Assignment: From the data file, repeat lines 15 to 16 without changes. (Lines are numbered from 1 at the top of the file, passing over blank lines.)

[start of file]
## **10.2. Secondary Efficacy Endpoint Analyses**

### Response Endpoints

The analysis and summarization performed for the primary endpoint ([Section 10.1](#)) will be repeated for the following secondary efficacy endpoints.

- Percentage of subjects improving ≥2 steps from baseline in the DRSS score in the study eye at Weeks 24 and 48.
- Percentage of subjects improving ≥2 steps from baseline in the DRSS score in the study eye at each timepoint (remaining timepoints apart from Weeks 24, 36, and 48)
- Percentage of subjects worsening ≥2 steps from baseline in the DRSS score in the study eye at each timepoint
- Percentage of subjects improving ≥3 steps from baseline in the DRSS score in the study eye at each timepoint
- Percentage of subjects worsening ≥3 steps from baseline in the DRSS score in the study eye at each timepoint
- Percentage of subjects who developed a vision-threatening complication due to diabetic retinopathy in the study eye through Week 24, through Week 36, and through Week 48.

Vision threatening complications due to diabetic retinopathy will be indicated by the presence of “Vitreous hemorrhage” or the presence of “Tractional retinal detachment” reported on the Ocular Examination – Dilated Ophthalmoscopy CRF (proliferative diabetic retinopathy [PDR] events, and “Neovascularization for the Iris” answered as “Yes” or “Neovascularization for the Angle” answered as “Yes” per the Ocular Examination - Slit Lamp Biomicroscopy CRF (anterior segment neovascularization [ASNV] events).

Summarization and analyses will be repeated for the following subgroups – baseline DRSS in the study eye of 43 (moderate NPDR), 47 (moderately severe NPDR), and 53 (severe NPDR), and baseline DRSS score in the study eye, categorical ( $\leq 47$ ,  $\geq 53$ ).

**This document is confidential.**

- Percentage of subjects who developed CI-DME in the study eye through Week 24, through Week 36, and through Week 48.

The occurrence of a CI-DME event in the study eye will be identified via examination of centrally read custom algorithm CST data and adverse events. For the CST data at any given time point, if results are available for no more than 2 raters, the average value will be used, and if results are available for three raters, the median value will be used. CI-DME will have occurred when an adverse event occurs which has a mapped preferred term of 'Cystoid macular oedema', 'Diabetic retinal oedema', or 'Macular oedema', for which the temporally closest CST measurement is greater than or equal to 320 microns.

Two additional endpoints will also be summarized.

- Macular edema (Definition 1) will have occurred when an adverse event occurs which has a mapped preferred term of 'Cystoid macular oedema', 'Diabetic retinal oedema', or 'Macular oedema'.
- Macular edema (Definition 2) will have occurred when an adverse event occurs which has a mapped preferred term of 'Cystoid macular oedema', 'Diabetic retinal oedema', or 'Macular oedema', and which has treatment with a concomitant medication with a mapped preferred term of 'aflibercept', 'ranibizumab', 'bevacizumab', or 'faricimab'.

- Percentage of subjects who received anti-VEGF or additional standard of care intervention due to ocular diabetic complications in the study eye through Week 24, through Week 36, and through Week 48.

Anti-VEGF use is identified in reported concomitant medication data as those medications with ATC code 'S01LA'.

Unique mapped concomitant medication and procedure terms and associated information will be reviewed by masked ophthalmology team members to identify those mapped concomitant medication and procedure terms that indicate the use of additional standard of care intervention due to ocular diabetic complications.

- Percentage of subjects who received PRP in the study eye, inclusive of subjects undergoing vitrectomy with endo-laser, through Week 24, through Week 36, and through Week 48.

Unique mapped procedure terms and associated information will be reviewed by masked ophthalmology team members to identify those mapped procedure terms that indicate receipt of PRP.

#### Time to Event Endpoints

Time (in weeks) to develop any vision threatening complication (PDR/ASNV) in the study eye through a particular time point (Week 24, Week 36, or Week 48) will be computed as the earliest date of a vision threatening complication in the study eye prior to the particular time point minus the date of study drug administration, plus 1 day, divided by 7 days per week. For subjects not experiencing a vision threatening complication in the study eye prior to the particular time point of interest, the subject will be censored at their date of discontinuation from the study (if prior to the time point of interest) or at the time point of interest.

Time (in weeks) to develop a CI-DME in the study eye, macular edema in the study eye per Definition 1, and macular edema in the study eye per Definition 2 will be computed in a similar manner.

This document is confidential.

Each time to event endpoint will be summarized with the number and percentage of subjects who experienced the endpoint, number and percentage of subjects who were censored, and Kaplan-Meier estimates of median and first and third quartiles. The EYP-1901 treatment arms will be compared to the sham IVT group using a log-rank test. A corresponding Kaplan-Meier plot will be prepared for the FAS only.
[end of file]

Two additional endpoints will also be summarized.

- Macular edema (Definition 1) will have occurred when an adverse event occurs which has a mapped preferred term of 'Cystoid macular oedema', 'Diabetic retinal oedema', or 'Macular oedema'.